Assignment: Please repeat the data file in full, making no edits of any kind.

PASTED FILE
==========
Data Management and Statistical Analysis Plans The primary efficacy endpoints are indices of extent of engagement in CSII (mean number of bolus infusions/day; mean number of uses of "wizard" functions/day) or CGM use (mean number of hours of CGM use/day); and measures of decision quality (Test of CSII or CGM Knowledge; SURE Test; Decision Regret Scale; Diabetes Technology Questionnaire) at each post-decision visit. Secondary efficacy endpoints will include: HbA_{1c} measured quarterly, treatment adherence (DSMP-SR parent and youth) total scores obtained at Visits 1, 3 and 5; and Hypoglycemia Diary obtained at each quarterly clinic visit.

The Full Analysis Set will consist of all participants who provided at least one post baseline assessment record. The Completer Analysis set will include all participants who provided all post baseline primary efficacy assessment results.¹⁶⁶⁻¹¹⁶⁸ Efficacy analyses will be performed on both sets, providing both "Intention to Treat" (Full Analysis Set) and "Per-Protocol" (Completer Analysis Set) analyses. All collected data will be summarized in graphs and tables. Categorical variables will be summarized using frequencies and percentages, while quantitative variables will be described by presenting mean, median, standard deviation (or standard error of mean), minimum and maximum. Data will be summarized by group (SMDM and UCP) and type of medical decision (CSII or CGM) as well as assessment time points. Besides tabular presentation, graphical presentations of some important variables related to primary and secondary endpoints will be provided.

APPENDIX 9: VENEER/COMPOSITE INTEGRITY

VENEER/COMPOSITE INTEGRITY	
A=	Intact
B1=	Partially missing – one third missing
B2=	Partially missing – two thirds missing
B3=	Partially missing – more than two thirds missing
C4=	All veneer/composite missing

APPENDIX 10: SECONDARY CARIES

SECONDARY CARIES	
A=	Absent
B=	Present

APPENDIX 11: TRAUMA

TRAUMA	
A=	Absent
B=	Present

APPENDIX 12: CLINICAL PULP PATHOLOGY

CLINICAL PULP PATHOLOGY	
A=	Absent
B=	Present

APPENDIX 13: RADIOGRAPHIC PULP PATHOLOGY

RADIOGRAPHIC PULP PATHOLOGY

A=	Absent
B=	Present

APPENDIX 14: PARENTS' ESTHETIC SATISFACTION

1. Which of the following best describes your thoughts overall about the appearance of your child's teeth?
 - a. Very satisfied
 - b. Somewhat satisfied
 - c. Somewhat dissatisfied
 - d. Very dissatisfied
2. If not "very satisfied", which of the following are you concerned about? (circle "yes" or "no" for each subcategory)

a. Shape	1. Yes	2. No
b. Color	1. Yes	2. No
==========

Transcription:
Data Management and Statistical Analysis Plans The primary efficacy endpoints are indices of extent of engagement in CSII (mean number of bolus infusions/day; mean number of uses of "wizard" functions/day) or CGM use (mean number of hours of CGM use/day); and measures of decision quality (Test of CSII or CGM Knowledge; SURE Test; Decision Regret Scale; Diabetes Technology Questionnaire) at each post-decision visit. Secondary efficacy endpoints will include: HbA_{1c} measured quarterly, treatment adherence (DSMP-SR parent and youth) total scores obtained at Visits 1, 3 and 5; and Hypoglycemia Diary obtained at each quarterly clinic visit.

The Full Analysis Set will consist of all participants who provided at least one post baseline assessment record. The Completer Analysis set will include all participants who provided all post baseline primary efficacy assessment results.¹⁶⁶⁻¹¹⁶⁸ Efficacy analyses will be performed on both sets, providing both "Intention to Treat" (Full Analysis Set) and "Per-Protocol" (Completer Analysis Set) analyses. All collected data will be summarized in graphs and tables. Categorical variables will be summarized using frequencies and percentages, while quantitative variables will be described by presenting mean, median, standard deviation (or standard error of mean), minimum and maximum. Data will be summarized by group (SMDM and UCP) and type of medical decision (CSII or CGM) as well as assessment time points. Besides tabular presentation, graphical presentations of some important variables related to primary and secondary endpoints will be provided.

APPENDIX 9: VENEER/COMPOSITE INTEGRITY

VENEER/COMPOSITE INTEGRITY	
A=	Intact
B1=	Partially missing – one third missing
B2=	Partially missing – two thirds missing
B3=	Partially missing – more than two thirds missing
C4=	All veneer/composite missing

APPENDIX 10: SECONDARY CARIES

SECONDARY CARIES	
A=	Absent
B=	Present

APPENDIX 11: TRAUMA

TRAUMA	
A=	Absent
B=	Present

APPENDIX 12: CLINICAL PULP PATHOLOGY

CLINICAL PULP PATHOLOGY	
A=	Absent
B=	Present

APPENDIX 13: RADIOGRAPHIC PULP PATHOLOGY

RADIOGRAPHIC PULP PATHOLOGY

A=	Absent
B=	Present

APPENDIX 14: PARENTS' ESTHETIC SATISFACTION

1. Which of the following best describes your thoughts overall about the appearance of your child's teeth?
 - a. Very satisfied
 - b. Somewhat satisfied
 - c. Somewhat dissatisfied
 - d. Very dissatisfied
2. If not "very satisfied", which of the following are you concerned about? (circle "yes" or "no" for each subcategory)

a. Shape	1. Yes	2. No
b. Color	1. Yes	2. No